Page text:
When I was a kid my bike was my ticket to freedom. I couldn’t wait to get out of school and meet up with my neighborhood friends and just ride around having a good time and digging up mischief. Unfortunately, overtime it seems that the little biker gangs are less and less prevalent on the streets these days.

I understand the reasoning. As parents we want to keep our children safe, supervised and generally off the streets. There are so many dangers in this world. But are we sacrificing some major developmental and psychological benefits for our children? I think so.

The technology boom around 2005 with smartphones, xboxes and i-everything also called our children in off the streets to be glued to little screens in front of little boxes engaging their little imaginations for several hours and also keeping them mostly out of trouble and out of our hair. Less frequent are the blood curdling screams as children limped into the house with activity-related injuries.

Yet, childhood obesity has become an increasingly major issue in the United States. Research shows that students who ride a bike to school are more focused and ready to learn, compared with those who are driven. Taking part in regular physical activity also has links to increase happiness, as well as giving kids more opportunities to make social connections.

Personally speaking, as one of four children; I saw how the lack of bike riding directly affected my younger sister in comparison to myself and my older siblings. My younger sister was between 10 and 12 (the most popular childhood bike riding age), when hand-held technology really took off. She was an entirely different child than the rest of us who were out riding around all afternoon and summer-long. She was slightly over-weight, ate far more junk-food, had very few friends, was socially awkward, lazy, very immature, more dependent on adults and generally unhappy. It was very clear that this was mostly due to the lack of physical activity and interaction with other children.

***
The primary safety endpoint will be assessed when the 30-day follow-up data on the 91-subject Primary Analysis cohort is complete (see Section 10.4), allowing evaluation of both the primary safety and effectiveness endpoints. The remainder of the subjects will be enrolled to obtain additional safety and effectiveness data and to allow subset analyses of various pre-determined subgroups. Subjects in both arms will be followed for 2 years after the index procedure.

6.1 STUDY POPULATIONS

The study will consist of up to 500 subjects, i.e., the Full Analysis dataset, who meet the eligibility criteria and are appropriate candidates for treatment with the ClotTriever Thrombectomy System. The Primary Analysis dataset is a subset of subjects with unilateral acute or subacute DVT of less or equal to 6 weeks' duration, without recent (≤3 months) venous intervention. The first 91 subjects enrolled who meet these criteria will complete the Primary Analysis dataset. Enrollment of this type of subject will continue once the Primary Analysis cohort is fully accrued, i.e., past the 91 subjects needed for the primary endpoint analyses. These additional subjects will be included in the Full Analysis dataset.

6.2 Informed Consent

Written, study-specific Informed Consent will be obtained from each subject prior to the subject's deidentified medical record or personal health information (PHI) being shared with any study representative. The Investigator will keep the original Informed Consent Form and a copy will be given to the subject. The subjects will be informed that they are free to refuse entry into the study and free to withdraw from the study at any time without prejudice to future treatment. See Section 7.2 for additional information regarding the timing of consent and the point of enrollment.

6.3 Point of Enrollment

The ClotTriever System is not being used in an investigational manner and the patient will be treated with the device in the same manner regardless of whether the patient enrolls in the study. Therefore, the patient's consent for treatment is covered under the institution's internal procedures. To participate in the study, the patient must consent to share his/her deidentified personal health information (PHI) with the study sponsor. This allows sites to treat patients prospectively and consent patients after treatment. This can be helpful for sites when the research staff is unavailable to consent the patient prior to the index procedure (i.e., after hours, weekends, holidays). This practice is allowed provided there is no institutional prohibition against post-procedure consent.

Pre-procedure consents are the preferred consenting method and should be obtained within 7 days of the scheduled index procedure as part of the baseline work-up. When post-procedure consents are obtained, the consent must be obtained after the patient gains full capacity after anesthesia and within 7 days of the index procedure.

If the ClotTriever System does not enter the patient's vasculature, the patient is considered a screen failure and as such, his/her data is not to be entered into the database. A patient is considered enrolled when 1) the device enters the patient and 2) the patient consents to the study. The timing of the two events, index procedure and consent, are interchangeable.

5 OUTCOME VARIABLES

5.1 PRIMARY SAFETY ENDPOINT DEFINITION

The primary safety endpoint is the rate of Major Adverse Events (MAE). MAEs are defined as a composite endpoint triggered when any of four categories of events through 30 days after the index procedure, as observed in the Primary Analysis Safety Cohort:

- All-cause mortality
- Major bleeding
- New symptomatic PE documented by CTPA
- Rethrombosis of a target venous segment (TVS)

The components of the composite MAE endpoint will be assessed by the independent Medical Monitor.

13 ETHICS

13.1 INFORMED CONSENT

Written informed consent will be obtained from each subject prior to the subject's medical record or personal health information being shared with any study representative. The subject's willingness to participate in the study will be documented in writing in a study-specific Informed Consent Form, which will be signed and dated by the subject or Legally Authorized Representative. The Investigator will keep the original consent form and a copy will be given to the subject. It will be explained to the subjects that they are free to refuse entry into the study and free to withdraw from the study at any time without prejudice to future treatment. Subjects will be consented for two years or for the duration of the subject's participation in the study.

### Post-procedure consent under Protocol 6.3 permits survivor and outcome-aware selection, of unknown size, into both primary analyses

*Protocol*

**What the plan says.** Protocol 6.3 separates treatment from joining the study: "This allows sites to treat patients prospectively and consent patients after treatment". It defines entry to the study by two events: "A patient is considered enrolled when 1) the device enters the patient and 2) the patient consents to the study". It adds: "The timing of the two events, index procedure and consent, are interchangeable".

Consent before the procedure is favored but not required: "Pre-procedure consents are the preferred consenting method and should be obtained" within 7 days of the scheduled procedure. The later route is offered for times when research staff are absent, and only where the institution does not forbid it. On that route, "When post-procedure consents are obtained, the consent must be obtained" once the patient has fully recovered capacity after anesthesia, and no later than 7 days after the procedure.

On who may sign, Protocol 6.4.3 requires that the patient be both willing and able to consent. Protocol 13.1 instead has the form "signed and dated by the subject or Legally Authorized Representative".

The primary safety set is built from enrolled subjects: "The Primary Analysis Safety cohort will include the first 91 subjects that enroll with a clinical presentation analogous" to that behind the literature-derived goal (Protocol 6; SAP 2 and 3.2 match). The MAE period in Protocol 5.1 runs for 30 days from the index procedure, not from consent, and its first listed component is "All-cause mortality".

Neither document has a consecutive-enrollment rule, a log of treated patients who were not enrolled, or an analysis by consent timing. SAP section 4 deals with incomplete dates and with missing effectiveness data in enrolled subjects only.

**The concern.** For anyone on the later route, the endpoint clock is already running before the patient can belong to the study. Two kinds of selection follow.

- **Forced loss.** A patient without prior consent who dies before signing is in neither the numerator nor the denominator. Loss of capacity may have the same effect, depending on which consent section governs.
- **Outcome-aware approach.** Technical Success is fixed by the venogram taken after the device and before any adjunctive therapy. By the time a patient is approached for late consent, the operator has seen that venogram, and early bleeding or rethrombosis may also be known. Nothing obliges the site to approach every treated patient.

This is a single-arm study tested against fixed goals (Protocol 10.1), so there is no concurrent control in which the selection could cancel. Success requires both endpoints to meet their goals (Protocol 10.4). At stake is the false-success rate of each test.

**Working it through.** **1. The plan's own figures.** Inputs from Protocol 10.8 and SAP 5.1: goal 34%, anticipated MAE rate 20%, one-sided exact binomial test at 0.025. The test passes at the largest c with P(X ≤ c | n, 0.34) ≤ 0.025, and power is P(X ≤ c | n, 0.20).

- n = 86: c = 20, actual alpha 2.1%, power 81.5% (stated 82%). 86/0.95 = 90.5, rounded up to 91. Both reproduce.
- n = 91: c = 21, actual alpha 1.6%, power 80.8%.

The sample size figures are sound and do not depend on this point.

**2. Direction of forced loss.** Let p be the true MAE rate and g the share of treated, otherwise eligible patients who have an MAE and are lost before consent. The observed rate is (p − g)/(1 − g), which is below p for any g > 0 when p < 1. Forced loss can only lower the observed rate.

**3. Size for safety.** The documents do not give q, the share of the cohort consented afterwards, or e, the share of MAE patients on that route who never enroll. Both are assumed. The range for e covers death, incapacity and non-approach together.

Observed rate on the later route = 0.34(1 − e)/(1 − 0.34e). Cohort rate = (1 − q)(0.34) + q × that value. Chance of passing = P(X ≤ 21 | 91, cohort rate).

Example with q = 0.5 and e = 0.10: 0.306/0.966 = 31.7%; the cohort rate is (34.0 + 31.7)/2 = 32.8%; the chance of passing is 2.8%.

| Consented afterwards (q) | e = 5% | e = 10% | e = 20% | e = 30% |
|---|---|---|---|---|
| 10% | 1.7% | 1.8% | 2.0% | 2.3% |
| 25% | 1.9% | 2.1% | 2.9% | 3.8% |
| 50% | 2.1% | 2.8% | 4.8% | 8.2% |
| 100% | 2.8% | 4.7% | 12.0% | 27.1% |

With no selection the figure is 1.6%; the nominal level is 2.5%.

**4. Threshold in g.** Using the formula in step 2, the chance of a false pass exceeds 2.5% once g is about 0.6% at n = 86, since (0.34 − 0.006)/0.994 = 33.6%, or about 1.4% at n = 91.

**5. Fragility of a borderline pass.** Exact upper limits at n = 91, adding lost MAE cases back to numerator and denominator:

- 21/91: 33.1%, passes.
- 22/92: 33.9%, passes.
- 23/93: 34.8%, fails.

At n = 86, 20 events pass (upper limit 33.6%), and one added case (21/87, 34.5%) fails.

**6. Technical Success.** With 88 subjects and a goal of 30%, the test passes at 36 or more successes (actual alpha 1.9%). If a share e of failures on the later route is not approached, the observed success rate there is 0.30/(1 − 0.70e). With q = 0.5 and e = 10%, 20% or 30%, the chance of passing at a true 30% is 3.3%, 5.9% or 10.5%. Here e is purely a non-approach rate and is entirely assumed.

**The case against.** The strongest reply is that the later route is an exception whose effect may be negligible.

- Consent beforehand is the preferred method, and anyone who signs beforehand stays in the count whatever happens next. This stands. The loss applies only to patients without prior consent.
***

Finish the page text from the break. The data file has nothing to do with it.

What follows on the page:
Having a bike and a way to get around gives children the opportunity to learn valuable life skills such as taking direction, using caution, working as a team, making decisions and just plain experiencing life outside of the screen.

When you ride a bike as a child, you are cutting that chord of needing to be told exactly what to do and monitored every moment. You have to start figuring out things like, “if I ride this far out I have to ride this far back” and how long it will take you to get to and from places. Another important skill is to know your way around your neighborhood. Heaven forbid a child is ever abducted but it’s a big help to know where they are and where they are going so they can escape and get back home.

Is it difficult to trust your child with all of this independence in a dangerous world? Yes, it is absolutely terrifying. But it is of the utmost importance to gradually prepare a child for adulthood rather than to hand an overgrown tween the keys to a two-ton moving vehicle as their first taste of freedom.